Bill’s story – Idiopathic Pulmonary Fibrosis (IPF) a life changer
My name is Bill Van Nierop, and I have Idiopathic Pulmonary Fibrosis or IPF to those of us ‘in the trade’ so to speak. I was originally diagnosed with potential IPF on the 13th March 2015, when some indicators were noticed on an X-Ray and subsequent CT scan I’d had to ensure a bout of pneumonia had cleared up
In my case, confirmation of the likely presence of early stage IPF was a little more scary initially, as my older sister had been through what was then called Interstitial Lung Disorder, which I’m guessing is very similar. This meant I was aware of disease progression.
After a few interesting weeks, and an open lung biopsy, coincidently done on April Fools Day, my lung physician confirmed the presence of early stage IPF. The diagnosis did still take the wind out of my sails, for a number of reasons. My wife Lesley had just come through eight months of treatment for ovarian cancer, and we were in the process of being grateful that all went well, and she was in remission, and still is thankfully.
It also was a bit of a shock for the family, with reactions predicated by having watched my sister, their Aunt, go through something like this several years earlier, at a time when little could be done. I didn’t tell a lot of friends, as I’d decided to have this fight privately, which I believe to have been a mistake, as support is so key, particularly in those early days. You can easily become consumed with the outcome rather than the journey, and what is not possible rather than what is.
This is when I first experienced the stigma attached to lung disease in terms of reaction with the immediate reaction almost inevitably “guess you’re a smoker then”, or “I thought lung diseases were really about older people, how old are you?” Really!
As a result of being diagnosed by coincidence, and at such an early stage, I was provided the drug Nintedanib©, which can slow the progression of IPF by up to 50%, which was the first real encouragement since diagnosis.
At this point I decided that I had IPF (no surprise you’re saying) and the only option was to accept that, and then seek all the information I could to develop a plan to tackle this imposition on my life.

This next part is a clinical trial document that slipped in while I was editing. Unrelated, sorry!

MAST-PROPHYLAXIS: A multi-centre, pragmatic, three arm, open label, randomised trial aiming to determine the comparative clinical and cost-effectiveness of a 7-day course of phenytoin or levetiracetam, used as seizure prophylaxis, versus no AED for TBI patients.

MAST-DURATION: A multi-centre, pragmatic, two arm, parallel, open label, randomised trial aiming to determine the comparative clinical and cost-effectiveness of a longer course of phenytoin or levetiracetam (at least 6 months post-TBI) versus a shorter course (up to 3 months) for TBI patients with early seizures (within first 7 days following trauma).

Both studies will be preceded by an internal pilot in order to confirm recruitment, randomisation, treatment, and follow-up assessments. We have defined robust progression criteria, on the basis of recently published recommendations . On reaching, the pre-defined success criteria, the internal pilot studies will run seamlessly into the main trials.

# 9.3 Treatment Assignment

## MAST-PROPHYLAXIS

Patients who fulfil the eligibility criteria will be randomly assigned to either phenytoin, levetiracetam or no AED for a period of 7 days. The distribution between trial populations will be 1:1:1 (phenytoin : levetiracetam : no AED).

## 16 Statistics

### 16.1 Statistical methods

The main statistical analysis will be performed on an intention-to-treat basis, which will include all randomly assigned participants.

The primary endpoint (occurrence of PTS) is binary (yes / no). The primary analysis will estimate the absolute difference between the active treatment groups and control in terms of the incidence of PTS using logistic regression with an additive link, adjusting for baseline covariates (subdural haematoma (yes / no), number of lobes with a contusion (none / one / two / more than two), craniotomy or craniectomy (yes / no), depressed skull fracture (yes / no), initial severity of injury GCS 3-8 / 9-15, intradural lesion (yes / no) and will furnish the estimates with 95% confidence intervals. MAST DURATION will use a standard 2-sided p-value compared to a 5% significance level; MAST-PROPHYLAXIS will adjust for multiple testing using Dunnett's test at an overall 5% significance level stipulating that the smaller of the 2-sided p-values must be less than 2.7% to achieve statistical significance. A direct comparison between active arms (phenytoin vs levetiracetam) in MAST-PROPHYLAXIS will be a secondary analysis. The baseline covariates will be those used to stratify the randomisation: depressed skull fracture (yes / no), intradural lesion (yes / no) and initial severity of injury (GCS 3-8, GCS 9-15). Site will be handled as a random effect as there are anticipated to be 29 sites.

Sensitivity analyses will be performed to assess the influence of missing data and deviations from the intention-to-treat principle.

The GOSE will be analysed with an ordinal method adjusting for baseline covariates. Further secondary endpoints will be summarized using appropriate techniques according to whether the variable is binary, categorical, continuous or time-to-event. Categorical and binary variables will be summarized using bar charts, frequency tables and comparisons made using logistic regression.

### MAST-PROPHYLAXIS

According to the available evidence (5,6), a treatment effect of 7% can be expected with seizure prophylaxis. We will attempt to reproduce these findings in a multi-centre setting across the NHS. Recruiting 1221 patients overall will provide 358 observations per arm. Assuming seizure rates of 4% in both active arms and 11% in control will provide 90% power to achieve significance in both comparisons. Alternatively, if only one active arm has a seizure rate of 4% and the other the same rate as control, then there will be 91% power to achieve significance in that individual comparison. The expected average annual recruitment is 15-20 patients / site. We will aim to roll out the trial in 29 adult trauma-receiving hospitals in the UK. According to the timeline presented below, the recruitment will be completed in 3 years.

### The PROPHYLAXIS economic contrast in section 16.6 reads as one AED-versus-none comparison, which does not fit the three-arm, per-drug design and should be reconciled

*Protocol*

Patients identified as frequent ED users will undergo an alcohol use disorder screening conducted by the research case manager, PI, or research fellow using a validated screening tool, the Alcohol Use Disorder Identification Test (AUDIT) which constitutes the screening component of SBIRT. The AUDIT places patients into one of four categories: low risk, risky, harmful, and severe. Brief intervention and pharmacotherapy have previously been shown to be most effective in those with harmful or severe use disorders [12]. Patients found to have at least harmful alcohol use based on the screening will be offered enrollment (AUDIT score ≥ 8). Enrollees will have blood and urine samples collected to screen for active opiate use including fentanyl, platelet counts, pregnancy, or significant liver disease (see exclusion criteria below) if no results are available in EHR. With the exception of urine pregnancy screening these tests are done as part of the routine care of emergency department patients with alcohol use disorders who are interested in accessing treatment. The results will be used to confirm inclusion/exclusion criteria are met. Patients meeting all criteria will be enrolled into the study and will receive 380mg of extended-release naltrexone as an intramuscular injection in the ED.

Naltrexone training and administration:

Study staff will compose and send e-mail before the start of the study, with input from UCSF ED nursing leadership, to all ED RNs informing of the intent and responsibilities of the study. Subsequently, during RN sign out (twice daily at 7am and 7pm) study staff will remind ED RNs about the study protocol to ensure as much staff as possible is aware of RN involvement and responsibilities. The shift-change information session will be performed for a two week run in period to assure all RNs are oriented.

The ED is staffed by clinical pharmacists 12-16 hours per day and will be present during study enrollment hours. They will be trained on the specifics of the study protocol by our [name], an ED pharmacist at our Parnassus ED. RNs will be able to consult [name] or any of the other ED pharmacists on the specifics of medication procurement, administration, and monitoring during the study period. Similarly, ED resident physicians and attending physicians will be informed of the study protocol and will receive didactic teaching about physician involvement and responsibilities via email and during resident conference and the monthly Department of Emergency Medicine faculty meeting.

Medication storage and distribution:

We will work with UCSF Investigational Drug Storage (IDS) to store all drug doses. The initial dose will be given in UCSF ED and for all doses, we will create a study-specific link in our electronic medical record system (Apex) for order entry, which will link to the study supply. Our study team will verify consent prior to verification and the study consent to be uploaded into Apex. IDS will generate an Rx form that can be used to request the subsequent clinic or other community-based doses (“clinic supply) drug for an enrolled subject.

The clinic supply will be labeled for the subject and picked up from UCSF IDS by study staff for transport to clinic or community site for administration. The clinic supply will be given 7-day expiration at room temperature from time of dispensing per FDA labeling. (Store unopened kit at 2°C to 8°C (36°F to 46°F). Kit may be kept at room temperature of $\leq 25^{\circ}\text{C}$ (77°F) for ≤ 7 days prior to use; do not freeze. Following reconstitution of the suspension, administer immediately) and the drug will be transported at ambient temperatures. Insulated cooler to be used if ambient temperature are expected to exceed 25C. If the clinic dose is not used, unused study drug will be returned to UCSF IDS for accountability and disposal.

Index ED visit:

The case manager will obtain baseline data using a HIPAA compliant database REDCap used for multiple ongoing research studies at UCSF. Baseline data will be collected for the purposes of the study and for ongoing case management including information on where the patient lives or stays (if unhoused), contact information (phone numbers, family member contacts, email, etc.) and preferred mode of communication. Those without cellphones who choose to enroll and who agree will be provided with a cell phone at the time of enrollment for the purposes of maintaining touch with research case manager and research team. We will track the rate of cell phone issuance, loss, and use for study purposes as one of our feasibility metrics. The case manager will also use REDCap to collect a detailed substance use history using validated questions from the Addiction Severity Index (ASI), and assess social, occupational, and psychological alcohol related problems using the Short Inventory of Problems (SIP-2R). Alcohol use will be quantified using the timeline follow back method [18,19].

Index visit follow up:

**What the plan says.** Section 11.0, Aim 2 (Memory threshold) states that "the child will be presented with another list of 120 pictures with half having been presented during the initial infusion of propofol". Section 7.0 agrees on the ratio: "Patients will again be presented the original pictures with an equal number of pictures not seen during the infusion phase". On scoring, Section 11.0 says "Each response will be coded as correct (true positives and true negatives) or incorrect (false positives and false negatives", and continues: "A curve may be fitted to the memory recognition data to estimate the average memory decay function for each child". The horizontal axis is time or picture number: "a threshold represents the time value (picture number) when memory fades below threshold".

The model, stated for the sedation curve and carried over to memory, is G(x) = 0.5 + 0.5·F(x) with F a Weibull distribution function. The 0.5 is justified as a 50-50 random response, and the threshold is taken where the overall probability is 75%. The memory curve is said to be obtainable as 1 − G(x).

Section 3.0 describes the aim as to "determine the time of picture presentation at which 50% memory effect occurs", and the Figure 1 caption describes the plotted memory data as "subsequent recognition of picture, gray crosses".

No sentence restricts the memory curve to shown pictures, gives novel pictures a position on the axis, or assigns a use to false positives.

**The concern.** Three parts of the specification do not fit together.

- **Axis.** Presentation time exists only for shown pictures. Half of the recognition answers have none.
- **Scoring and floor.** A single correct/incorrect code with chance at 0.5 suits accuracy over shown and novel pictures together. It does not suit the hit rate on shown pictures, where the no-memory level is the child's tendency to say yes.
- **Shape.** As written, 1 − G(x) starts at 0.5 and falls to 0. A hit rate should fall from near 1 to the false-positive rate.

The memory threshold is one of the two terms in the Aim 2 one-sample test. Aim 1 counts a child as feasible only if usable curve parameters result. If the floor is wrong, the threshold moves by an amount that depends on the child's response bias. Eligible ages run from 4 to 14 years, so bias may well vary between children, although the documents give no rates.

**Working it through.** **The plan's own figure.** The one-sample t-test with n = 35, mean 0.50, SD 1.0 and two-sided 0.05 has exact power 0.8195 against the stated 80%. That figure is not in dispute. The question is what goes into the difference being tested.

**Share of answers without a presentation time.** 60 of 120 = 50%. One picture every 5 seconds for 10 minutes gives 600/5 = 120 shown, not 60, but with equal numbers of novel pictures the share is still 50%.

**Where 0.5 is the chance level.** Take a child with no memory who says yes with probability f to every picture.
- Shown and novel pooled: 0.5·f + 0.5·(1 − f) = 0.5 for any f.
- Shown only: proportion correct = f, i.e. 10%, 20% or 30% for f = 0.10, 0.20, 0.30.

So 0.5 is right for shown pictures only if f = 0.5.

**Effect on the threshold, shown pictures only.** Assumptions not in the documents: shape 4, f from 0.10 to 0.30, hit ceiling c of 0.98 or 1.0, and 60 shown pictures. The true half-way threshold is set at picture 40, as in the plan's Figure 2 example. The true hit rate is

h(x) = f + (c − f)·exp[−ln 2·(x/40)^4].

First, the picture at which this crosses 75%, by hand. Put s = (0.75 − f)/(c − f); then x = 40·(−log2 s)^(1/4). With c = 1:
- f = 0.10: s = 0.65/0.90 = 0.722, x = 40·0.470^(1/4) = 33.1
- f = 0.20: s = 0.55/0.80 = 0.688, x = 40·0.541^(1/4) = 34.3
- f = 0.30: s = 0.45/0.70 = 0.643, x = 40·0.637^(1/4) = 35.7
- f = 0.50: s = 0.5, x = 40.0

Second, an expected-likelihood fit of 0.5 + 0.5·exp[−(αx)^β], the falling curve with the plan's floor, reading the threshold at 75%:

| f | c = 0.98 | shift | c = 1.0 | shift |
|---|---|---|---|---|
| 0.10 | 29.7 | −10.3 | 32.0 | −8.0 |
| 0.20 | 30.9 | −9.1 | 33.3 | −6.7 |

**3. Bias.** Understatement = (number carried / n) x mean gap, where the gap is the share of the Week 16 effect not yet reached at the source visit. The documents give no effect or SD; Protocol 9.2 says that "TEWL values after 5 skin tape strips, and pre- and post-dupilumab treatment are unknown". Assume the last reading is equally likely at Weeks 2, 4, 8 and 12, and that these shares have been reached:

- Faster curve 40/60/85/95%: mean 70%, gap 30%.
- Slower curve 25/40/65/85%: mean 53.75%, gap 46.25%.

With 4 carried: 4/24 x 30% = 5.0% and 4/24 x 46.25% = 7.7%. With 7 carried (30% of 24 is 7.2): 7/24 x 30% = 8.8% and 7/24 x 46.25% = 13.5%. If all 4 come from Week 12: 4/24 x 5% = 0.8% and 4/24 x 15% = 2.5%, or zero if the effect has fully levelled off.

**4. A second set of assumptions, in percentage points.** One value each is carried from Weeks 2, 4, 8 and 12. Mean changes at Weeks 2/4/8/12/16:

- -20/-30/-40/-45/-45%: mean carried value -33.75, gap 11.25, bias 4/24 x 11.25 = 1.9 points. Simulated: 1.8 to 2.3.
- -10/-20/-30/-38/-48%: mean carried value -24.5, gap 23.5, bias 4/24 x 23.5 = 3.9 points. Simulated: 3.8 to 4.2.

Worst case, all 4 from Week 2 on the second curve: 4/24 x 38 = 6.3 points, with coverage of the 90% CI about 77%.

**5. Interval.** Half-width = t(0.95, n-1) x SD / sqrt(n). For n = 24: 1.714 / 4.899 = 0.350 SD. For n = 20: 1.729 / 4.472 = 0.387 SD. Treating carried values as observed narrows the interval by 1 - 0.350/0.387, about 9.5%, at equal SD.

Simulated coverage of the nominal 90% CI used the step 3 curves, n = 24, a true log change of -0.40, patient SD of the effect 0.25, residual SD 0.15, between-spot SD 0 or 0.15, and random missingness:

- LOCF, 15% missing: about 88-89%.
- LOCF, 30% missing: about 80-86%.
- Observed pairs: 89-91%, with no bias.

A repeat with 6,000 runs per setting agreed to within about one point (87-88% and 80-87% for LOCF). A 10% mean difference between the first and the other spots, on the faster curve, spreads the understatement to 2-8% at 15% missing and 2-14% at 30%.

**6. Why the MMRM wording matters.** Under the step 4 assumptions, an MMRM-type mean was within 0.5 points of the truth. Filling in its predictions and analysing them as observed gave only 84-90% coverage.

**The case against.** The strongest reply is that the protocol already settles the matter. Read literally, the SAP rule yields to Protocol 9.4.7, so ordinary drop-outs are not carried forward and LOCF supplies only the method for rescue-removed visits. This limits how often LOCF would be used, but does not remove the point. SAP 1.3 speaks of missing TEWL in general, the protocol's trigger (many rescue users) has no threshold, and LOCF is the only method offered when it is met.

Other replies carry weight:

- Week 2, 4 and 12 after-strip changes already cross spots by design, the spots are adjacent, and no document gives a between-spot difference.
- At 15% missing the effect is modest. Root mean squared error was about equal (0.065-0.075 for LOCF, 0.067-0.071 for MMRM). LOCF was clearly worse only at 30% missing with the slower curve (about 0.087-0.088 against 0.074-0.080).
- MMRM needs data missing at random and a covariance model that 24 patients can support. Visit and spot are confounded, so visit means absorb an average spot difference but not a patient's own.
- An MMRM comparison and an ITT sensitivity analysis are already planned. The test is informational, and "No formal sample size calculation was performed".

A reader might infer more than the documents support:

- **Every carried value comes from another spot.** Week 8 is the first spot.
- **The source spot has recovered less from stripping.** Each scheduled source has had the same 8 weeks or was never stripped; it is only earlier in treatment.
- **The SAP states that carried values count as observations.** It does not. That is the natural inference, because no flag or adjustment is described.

Discussions with my respiratory physician, breathing tests, and countless hours online convinced me that anecdotally at least, that everyone who had slowed this thing down did so through whatever levels of exercise they could manage, a reasonable diet, and a huge dose of pragmatism and positivity. As a result, I started exercising daily, and let me tell you walking at 0° in Dubbo and Wagga does test your pragmatism and positivity.
The downside has been the side effects that go with slowing the disease via medication, with nausea striking inconsistently, along with need to always understand where the nearest convenience is. I train people in my job, and facilitate meetings and standard practice is ‘don’t get between me and the doors’.
I guess what I do struggle with is the fatigue that seems to accompany IPF (and maybe a little influence from medication as well), but I accept that and work life around it. We still travel, eat out, and I work, just not at night.
I think the side effects can take a toll on the mental side, as can be quite physically draining, but I have maintained my role and exercise despite them, and touch wood, seem to get through long walks ok.
My wife and I try and live by an attitude that says “what we have experienced or experiencing does impact on our lives, but it will not impact how we live our lives.
Whilst I had taken IPF on privately in the first instance, I decided after encountering lack of public awareness, lack of public understanding and the ongoing battle with the stigma of lung disease, to tackle this publicly.
This year I have launched my ‘Long Walk for Lungs’ walking 697kms (sounds better than 700Kms!), through central NSW to raise awareness in rural areas of lung disease, the need for lung health as part of normal health checks, raise awareness of IPF specifically, tackle the stigma of lung disease head on, and raise much needed funding for research.
Who knows what research may provide for us in the years ahead, and my objective is to take every step I can to ensure best chance at new technology with IPF, or at least ensure those that come behind will have a better chance.
You see, I once heard someone say “life is 10% about what happens to you, and 90% how you respond”. Long walk for Lungs is my response, and although a challenging distance, I am inspired by a gentlemen called Russell Winwood who recently completed the London marathon with advanced COPD. I’ve only got to walk for 15 days. Like you, I know “when you can’t breathe….nothing else matters”.